Charge transport mechanisms and memory effects in amorphous TaN x thin films
© Spyropoulos-Antonakakis et al.; licensee Springer. 2013
Received: 30 April 2013
Accepted: 28 August 2013
Published: 17 October 2013
Amorphous semiconducting materials have unique electrical properties that may be beneficial in nanoelectronics, such as low leakage current, charge memory effects, and hysteresis functionality. However, electrical characteristics between different or neighboring regions in the same amorphous nanostructure may differ greatly. In this work, the bulk and surface local charge carrier transport properties of a-TaN x amorphous thin films deposited in two different substrates are investigated by conductive atomic force microscopy. The nitride films are grown either on Au (100) or Si  substrates by pulsed laser deposition at 157 nm in nitrogen environment. For the a-TaN x films deposited on Au, it is found that they display a negligible leakage current until a high bias voltage is reached. On the contrary, a much lower threshold voltage for the leakage current and a lower total resistance is observed for the a-TaN x film deposited on the Si substrate. Furthermore, I-V characteristics of the a-TaN x film deposited on Au show significant hysteresis effects for both polarities of bias voltage, while for the film deposited on Si hysteresis, effects appear only for positive bias voltage, suggesting that with the usage of the appropriate substrate, the a-TaN x nanodomains may have potential use as charge memory devices.
KeywordsNitrides TaN x thin films Amorphous semiconductors Nanoelectronics Memory effects Conductive-AFM
Nowadays, there is an urgent need of efficient dielectrics with minimum leakage current as electronic devices are shrinking to only few nanometers. A class of nanomaterials that display these characteristics is amorphous semiconductors . Generally, amorphous semiconducting nanostructures display some advantageous electrical characteristics compared with their crystalline counterparts. In particular, due to their disordered structure, amorphous materials typically have a high density of localized defect states, resulting in significant charge trapping and much lower leakage current . Moreover, amorphous nanomaterials can be produced at relatively low temperatures, while a lower strain is expected between the embedded nanoparticles and the matrix due to their flexible amorphous structure . In addition, very recent works have demonstrated that some amorphous or polycrystalline nitrides, like CuN, AlN, and NiN, exhibit resistive switching behavior capable for fabricating resistance-switching random access memory devices [4–7]. However, the research for switching resistive materials had been focused almost only on metal oxides, e.g., TiO2[8, 9], NiO [10, 11], ZnO , and Ta2O5[13–16], as their electrical properties are well known and their preparation methods are relatively easy and well established. On the contrary, metal nitrides, even though they exhibit intriguing electrical properties, remain largely unexplored in this field.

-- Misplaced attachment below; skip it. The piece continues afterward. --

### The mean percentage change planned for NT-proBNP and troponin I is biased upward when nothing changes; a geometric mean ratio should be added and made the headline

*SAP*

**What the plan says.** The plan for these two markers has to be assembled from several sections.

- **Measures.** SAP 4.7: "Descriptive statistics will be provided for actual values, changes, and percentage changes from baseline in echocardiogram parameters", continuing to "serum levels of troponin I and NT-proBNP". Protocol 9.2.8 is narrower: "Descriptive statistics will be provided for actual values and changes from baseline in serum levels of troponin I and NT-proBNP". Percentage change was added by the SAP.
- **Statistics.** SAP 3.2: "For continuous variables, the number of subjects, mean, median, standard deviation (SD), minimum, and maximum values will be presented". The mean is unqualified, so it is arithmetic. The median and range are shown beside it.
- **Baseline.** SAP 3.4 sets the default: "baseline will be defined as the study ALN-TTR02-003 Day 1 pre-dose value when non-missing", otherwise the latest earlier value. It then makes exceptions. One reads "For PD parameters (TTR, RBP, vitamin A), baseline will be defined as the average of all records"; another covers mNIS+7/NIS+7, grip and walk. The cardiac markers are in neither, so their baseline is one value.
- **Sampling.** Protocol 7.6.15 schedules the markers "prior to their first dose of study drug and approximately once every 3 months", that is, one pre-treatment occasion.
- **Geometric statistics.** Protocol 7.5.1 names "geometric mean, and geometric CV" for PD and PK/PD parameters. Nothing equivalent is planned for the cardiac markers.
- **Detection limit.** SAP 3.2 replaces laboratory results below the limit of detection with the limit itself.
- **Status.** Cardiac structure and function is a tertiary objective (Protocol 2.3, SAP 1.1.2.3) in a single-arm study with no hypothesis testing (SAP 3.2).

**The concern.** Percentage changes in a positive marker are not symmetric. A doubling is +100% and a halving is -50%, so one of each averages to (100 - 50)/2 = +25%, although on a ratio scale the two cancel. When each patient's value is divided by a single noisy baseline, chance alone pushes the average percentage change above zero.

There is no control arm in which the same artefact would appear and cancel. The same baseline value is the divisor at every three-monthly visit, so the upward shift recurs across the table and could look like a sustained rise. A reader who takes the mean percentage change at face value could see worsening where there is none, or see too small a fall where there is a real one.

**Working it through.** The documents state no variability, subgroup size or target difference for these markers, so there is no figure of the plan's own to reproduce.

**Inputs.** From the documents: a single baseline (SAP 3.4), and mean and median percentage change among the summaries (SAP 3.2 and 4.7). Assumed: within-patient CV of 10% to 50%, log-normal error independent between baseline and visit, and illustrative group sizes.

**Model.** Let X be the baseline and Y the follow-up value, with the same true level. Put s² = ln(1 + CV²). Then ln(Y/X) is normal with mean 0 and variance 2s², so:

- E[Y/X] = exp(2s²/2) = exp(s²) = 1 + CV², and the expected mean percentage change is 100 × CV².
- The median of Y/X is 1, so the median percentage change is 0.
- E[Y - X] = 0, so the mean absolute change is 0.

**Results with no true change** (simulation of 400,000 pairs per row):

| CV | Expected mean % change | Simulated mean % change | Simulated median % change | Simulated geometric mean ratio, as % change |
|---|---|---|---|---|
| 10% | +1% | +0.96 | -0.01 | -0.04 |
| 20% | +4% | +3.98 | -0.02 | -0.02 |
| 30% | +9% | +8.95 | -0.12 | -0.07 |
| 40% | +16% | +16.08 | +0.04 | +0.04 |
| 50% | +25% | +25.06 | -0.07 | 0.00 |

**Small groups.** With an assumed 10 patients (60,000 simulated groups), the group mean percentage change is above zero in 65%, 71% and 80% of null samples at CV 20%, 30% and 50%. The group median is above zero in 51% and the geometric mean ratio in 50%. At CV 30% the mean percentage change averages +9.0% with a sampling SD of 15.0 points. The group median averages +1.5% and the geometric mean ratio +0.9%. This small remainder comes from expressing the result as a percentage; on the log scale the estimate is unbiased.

Low-power memristive behavior with outstanding endurance has been already demonstrated in tantalum oxide [13–15], alongside with efforts to maximize its performance with nitrogen doping . A promising material in this point of view is amorphous tantalum nitride (a-TaN x ). Tantalum nitride is proved to be a mechanically hard and a chemically inert material, combining both high thermal stability and low temperature coefficient of resistance [17, 18]. TaN x appears with many crystalline phases that are well studied [19, 20]. For example, the metallic TaN may have potential applications as Cu diffusion barriers , thin film resistors , and superconducting single-photon detectors , while nitrogen-rich Ta3N5 is used as photocatalytic material for water splitting [24, 25]. On the other hand, the amorphous phase (a-TaN x ), which is the most common phase of the as-prepared TaN x at relatively low temperatures [26–28], has received very low attention. Early electrical studies on a-TaN x films by Chang et al. showed that there was increasing resistivity of films, as the nitrogen concentration in the gas environment increased , while Kim et al.  indicated that a-TaN x could prevent copper diffusion more effectively than the crystallized Ta2N film by eliminating grain boundaries.